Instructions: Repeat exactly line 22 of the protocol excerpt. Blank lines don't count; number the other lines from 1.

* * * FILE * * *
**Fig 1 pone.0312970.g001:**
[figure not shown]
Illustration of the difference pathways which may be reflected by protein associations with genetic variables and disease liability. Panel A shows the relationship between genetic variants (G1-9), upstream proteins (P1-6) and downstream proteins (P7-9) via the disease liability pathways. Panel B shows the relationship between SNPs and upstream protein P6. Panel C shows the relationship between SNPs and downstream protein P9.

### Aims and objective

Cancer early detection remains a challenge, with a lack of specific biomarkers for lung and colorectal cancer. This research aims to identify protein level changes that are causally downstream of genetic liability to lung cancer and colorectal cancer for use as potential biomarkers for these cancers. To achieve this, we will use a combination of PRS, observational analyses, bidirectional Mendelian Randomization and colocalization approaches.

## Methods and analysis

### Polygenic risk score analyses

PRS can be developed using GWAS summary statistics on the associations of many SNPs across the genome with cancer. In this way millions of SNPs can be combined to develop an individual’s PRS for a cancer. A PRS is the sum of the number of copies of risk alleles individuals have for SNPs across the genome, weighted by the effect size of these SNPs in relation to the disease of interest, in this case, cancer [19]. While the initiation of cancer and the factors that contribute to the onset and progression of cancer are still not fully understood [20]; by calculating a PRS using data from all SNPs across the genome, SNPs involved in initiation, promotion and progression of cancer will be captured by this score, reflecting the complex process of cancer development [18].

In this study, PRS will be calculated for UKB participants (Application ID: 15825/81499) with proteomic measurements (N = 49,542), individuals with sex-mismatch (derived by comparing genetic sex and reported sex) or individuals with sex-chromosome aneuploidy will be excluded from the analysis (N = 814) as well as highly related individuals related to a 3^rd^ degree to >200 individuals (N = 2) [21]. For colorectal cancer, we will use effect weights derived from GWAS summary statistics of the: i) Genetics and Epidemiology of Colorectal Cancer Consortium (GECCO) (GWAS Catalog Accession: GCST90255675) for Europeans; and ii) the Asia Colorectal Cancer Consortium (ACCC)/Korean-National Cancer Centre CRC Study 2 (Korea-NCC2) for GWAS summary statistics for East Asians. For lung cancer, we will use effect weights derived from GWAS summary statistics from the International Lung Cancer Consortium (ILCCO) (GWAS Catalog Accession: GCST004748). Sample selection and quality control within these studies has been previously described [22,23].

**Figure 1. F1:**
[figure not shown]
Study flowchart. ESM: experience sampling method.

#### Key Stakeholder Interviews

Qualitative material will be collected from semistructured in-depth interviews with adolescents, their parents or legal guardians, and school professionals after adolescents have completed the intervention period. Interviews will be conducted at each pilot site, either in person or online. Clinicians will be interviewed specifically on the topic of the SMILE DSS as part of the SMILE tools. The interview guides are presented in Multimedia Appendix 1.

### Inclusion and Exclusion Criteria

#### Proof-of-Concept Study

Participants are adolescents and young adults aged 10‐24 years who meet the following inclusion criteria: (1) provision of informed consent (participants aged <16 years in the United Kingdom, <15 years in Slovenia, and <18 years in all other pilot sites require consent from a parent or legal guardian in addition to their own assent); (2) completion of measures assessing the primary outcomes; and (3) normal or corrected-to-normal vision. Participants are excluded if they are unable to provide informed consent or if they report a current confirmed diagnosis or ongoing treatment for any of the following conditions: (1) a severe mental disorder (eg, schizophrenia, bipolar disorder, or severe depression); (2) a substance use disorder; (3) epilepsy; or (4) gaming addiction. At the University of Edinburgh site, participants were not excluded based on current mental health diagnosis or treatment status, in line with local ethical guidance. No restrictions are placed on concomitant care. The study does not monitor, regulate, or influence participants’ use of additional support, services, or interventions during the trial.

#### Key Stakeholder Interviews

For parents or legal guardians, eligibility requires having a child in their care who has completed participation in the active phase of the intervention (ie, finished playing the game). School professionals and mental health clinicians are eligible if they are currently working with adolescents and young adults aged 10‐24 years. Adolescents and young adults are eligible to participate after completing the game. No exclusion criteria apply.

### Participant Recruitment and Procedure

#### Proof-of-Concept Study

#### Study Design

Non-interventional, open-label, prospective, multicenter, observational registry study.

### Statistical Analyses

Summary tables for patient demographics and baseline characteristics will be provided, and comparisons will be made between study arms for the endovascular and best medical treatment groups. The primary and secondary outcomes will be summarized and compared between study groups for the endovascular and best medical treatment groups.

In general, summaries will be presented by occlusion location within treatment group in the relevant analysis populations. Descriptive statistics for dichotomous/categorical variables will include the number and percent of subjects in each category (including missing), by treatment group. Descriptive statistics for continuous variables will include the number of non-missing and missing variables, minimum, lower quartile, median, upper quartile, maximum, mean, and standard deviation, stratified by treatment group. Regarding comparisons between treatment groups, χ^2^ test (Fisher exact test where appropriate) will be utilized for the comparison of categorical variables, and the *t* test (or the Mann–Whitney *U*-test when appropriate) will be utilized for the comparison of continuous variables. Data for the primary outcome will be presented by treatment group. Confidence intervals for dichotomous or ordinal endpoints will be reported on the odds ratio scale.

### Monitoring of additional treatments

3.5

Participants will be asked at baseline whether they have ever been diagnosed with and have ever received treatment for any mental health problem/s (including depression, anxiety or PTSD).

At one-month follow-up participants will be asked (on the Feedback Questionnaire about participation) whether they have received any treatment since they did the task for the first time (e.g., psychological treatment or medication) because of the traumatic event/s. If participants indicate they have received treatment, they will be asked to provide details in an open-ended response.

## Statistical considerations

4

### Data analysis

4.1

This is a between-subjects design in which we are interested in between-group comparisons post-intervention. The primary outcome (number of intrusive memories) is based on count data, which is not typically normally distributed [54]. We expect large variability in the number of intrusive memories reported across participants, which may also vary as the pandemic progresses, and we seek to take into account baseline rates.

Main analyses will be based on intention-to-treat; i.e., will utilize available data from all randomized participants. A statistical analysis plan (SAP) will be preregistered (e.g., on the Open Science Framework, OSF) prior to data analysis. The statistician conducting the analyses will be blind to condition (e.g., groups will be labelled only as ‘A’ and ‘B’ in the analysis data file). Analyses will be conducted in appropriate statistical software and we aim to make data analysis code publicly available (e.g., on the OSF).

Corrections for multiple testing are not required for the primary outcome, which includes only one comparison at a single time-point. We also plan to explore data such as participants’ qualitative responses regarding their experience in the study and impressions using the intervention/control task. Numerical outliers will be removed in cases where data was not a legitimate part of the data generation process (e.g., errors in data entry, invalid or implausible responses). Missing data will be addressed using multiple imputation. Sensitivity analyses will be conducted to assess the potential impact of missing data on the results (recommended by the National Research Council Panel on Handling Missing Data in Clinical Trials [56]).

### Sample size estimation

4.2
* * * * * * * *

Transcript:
#### Study Design